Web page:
6 minute read

Searching the ‘water hole’ for extraterrestrial signals had already been proposed nearly a decade earlier as a result of the 1971 Cyclops Project [1] but in 1979, several navigational satellites were planned that would create noise in this frequency band. In response, co-director of the Cyclops project, Bernard Oliver, published a paper titled “Rationale for the water hole” [2] to make the case for keeping the water hole free from interference so that we are not “blind” to the signals from other technologically advanced civilisations.

It would be a bitter irony if the desire to know exactly where we are at all times on Earth were to prevent us from ever knowing where we are with respect to other life in the Galaxy.

Here are my notes from reading this paper.

You can find my notes on other classic SETI papers in my roundup of the technosignatures literature.

What is the ‘water hole’?

The water hole is a frequency band in the electromagnetic spectrum that lies between the hydrogen line (1420 MHz) and the hydroxyl radical emission line (1662 MHz): hydrogen (H) and hydroxyl (OH) are the dissociation products of water (H\(_2\)O), which is essential for all life that we know about.

The hydrogen line is the frequency of radiation emitted by the reversal of the spin of the electron (a spin-flip transition) in neutral hydrogen atoms (corresponding to a wavelength of 21 cm). Radiation at this frequency can penetrate interstellar dust and since hydrogen is the most abundant element in the universe it is likely to be detected by any technologically advanced civilisation. It was the region around the hydrogen line that was originally proposed and targetted by early SETI researchers when other emission lines had not yet been discovered [3,4,5].

Bernard Oliver and the other members of the Cyclops Project [1] later suggested that the region between the hydrogen and hydroxyl lines forms a poetic place for water-based life to meet: life on Earth gathers at water holes.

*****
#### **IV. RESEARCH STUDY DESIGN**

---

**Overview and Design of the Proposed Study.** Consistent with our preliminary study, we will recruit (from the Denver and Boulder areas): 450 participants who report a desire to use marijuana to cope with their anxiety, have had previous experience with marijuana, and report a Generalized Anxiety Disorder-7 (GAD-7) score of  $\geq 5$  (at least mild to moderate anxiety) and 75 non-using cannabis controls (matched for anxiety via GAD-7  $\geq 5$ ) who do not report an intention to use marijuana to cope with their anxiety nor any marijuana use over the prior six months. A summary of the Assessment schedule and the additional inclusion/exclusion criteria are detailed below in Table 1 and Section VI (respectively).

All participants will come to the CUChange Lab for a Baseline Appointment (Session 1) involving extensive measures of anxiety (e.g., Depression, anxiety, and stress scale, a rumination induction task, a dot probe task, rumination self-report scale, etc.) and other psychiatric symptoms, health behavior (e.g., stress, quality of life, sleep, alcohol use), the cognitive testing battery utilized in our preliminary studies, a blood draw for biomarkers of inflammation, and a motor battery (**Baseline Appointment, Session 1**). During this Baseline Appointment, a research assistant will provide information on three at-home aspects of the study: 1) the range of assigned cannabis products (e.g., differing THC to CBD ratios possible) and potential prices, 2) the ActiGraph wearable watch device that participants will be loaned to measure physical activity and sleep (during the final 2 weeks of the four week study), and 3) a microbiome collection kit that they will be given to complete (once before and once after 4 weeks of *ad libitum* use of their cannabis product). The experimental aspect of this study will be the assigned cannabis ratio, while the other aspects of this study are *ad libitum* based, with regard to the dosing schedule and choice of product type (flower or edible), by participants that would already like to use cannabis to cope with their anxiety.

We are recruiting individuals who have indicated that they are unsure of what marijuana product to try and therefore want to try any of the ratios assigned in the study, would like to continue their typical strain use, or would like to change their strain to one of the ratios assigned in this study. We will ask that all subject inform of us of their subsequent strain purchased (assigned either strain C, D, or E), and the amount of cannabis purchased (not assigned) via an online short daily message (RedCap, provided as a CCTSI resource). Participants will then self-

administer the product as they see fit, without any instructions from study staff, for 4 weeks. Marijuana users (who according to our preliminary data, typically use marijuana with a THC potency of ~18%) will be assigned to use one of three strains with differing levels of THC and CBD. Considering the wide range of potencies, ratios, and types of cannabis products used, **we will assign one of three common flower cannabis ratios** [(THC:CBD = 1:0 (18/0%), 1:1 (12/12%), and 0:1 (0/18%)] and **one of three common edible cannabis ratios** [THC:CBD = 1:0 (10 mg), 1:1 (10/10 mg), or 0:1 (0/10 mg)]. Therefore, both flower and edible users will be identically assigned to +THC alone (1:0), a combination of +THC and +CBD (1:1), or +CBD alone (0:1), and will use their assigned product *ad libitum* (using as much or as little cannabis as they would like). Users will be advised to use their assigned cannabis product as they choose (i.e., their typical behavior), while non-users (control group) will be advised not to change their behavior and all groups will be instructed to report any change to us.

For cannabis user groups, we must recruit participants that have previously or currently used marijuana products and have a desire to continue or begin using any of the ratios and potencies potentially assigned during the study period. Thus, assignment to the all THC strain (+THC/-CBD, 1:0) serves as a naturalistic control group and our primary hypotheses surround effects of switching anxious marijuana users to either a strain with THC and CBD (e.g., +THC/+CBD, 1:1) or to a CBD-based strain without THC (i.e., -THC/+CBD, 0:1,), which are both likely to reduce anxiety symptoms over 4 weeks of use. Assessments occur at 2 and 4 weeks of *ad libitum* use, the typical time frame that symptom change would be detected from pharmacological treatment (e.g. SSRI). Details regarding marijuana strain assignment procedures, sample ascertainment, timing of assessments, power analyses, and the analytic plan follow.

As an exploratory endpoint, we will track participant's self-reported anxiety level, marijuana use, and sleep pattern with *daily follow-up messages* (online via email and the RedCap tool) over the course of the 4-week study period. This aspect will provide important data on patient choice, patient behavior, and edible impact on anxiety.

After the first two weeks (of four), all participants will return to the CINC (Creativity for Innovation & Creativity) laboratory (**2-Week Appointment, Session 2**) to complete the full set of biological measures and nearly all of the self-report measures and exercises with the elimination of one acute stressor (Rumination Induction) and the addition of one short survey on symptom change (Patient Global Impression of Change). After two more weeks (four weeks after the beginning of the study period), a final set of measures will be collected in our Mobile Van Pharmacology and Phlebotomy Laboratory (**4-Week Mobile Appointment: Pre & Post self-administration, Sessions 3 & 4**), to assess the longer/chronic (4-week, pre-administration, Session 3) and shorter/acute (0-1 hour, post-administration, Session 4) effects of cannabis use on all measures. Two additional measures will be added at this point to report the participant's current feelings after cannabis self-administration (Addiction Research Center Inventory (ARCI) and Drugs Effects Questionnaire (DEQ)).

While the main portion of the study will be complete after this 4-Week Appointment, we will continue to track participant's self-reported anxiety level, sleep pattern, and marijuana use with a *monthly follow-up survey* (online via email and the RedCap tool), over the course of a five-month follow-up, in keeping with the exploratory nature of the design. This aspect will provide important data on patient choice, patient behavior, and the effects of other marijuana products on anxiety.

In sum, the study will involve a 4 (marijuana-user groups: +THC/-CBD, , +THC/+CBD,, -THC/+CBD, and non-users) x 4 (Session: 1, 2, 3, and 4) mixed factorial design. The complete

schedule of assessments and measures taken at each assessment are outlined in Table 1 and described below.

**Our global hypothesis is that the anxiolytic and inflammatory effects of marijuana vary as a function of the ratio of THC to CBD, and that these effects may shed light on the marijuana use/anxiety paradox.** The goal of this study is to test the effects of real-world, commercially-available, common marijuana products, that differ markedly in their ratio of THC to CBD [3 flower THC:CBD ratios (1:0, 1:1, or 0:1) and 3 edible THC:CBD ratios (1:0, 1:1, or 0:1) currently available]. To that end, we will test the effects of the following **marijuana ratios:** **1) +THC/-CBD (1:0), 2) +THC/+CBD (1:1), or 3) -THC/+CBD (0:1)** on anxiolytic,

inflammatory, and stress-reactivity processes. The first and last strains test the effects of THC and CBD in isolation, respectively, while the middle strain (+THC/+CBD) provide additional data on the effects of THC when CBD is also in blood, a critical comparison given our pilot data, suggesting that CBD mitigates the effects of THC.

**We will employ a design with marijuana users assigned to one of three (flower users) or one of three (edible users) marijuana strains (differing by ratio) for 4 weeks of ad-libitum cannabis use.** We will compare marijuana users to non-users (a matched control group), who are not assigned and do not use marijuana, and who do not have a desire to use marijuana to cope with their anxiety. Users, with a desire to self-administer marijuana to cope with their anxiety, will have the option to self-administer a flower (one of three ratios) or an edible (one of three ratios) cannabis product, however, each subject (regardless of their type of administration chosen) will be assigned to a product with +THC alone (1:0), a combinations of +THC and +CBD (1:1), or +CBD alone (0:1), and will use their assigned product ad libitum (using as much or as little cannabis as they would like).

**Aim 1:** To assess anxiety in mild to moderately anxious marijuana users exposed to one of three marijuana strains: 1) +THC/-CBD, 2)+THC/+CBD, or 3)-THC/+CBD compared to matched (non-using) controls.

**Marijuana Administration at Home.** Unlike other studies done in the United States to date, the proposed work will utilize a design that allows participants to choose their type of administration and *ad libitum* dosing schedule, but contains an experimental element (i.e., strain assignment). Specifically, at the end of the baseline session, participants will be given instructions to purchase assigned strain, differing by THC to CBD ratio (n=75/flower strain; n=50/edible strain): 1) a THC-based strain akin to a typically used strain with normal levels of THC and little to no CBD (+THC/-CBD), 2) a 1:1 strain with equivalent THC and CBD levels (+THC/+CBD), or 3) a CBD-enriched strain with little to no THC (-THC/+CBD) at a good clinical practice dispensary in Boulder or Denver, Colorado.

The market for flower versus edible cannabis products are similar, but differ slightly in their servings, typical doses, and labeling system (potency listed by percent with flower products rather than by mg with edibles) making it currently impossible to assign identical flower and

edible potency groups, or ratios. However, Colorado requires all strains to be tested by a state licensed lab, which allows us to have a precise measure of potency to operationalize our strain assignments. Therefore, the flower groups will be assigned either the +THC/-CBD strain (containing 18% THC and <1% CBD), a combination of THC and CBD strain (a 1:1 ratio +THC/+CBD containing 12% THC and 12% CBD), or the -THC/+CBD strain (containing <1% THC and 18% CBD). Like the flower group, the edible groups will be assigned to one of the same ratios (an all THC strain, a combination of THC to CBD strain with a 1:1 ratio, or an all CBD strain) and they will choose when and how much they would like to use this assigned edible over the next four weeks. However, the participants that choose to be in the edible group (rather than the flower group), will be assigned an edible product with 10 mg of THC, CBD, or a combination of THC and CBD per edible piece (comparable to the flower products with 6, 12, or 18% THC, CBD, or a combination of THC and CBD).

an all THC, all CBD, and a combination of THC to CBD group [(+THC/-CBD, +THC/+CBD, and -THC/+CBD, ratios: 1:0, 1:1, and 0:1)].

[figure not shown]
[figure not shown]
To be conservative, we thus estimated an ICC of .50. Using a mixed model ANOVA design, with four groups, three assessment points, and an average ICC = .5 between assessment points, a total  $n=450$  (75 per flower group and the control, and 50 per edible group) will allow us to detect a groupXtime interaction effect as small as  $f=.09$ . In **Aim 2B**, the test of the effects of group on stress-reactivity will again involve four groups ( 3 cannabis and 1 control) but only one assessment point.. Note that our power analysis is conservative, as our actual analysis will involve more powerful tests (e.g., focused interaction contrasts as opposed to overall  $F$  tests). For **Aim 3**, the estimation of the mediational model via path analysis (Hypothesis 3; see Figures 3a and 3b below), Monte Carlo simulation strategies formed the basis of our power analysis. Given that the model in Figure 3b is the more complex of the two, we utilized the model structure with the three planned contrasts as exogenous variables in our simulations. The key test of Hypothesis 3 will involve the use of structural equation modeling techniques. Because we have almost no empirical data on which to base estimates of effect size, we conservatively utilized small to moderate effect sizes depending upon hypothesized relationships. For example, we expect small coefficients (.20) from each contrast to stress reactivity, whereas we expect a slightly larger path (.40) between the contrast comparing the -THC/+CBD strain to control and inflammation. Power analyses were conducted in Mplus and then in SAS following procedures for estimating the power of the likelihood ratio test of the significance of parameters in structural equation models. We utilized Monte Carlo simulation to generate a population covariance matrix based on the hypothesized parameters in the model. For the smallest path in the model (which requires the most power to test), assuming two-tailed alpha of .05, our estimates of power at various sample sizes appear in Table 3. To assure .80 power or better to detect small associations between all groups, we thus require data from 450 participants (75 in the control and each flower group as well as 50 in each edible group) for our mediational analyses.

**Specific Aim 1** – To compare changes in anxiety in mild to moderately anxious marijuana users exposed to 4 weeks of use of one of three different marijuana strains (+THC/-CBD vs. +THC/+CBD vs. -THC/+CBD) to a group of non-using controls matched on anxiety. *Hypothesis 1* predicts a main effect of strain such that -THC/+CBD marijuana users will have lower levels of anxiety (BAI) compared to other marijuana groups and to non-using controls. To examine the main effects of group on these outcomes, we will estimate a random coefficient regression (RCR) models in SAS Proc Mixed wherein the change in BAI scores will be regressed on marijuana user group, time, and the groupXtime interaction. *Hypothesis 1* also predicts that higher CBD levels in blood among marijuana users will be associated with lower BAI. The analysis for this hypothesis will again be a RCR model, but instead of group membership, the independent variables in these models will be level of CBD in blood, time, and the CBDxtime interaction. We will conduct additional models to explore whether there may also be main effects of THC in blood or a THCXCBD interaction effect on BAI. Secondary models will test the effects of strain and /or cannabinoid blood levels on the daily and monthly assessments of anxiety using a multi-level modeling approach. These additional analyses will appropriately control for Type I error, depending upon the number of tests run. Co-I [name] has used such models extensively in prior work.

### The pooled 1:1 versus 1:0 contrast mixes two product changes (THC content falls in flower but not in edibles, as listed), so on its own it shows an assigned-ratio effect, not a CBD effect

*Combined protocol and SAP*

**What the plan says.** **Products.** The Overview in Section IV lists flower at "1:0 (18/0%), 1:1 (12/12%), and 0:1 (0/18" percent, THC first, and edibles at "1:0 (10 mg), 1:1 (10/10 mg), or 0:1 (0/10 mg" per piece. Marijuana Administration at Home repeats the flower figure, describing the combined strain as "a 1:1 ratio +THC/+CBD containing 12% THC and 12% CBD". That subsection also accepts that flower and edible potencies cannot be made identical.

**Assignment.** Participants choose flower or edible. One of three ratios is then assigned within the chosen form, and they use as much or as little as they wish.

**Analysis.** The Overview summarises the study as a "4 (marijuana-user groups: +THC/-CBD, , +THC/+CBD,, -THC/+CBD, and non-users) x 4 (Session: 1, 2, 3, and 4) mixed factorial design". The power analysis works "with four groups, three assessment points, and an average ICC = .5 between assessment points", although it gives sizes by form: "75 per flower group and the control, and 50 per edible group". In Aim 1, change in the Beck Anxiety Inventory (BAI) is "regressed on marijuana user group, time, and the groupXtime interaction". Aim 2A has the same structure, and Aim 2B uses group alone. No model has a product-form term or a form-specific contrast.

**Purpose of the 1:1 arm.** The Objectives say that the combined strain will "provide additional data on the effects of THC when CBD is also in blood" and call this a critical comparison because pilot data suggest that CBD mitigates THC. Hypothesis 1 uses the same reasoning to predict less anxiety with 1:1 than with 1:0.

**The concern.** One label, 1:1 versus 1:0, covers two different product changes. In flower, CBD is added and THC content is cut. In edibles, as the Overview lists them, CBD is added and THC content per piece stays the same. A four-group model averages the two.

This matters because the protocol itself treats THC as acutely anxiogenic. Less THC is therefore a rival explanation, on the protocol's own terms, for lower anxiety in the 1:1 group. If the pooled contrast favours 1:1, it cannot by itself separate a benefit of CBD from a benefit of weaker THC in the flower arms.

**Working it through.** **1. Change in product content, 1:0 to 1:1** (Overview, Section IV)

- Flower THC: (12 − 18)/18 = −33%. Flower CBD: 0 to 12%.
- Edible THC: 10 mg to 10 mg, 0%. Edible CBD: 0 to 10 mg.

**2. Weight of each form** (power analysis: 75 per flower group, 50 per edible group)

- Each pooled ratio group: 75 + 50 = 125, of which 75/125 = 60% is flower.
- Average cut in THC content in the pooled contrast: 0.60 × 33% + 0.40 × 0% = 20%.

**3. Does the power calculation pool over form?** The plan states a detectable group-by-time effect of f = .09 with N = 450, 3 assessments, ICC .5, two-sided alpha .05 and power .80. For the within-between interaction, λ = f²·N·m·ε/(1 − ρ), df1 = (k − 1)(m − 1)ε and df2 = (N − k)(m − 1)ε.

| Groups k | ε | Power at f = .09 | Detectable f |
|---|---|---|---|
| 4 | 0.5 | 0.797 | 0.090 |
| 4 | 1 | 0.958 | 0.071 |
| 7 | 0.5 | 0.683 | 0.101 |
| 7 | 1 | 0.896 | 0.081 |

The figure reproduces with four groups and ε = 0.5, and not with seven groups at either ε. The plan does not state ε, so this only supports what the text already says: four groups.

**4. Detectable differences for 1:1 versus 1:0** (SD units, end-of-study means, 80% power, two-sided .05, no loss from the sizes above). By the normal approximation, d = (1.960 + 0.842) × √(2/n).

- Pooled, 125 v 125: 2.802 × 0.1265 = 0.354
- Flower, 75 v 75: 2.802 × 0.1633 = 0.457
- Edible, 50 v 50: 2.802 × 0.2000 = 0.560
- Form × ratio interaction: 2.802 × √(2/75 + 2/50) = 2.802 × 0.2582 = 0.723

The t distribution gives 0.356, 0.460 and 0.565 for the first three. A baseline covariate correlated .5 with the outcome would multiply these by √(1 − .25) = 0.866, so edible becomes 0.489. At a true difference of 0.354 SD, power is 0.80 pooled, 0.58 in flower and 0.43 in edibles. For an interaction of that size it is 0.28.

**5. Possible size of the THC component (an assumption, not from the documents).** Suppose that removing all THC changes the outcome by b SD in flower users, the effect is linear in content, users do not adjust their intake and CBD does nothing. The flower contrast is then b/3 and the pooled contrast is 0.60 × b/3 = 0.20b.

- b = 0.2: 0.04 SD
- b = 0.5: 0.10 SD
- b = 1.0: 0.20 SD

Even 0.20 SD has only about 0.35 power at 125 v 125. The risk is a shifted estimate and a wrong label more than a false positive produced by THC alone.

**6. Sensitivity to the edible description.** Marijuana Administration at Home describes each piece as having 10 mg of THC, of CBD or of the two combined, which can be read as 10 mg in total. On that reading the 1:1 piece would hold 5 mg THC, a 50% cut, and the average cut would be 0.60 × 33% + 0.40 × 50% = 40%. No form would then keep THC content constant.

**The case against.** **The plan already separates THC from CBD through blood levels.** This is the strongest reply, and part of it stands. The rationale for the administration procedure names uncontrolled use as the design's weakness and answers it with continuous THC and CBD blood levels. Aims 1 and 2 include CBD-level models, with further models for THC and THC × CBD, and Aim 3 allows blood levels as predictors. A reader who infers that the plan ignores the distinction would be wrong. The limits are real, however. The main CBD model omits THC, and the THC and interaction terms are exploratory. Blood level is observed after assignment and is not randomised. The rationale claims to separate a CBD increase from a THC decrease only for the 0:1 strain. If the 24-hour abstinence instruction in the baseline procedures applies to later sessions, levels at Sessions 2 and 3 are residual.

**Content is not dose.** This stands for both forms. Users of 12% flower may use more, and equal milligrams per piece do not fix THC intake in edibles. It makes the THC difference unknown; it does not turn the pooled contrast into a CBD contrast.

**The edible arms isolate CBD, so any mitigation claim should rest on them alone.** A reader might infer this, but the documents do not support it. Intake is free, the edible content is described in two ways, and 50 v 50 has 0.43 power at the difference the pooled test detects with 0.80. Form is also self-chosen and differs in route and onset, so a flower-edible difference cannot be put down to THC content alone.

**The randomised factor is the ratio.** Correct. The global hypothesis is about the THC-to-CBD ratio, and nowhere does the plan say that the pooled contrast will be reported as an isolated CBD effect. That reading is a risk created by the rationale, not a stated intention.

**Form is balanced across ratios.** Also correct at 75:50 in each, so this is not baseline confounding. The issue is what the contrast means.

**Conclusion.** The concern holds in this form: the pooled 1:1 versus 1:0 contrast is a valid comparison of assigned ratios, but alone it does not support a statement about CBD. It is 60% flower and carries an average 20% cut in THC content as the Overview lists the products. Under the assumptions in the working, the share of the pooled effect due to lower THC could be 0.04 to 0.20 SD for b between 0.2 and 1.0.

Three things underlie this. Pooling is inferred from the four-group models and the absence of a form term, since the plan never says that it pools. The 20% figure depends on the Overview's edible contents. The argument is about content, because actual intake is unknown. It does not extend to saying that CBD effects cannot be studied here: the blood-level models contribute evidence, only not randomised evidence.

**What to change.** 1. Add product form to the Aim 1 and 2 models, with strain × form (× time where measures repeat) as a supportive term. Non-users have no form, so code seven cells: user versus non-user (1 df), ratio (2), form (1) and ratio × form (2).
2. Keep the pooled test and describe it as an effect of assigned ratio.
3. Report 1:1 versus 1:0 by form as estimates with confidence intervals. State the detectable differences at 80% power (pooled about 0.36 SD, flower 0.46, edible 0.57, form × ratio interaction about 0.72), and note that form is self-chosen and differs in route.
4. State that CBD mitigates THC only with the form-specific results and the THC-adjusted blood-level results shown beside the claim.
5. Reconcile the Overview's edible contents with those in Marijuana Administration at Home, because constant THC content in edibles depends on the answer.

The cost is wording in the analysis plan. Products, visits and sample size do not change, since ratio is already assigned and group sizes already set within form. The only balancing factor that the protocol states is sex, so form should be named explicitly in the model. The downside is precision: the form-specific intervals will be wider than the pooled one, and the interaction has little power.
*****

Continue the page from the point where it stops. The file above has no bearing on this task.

Why focus on the ‘water hole’?

Oliver argued that the basic premise leading to the water hole is that a civilisation wishing to make contact with others will choose the least expensive method that guarantees success.

Radio waves are the most efficient means of communication

Like others before him [3,6,7,1], Oliver excluded communication via space travel or probes on account of the time and energy they would require. This left communication via radiation. Oliver listed two main requirements that this radiation must have in order to detect it as an artificial signal: it must be significantly stronger than background radiation and have some property that is not found naturally. He also listed seven other properties:

  • Requires the least radiated power
  • Not absorbed by the interstellar medium or atmospheres
  • Not deflected by galactic fields
  • Readily collected
  • Efficient generation and detection
  • High travel speed
  • Normally radiated by technological civilisations

This ruled out any particles with mass (since they would travel slowly and require too much energy to generate) or charge (these would be absorbed and/or deflected). It also excluded gravitons and neutrinos since they are not readily collected nor efficiently or normally radiated. Only low energy photons (radio waves) met all the criteria (they can be modulated such that they are not confused with natural sources).

Maximising the signal to noise ratio

There are three contributions to background noise in received signals, which are similar everywhere in the galaxy:

  • Synchrotron radiation (produced by electrons travelling in spirals along magnetic field lines) (at frequencies < 1 GHz)
  • Cosmic microwave background radiation (produced just after the big bang)
  • Quantum noise (at frequencies > 60 GHz)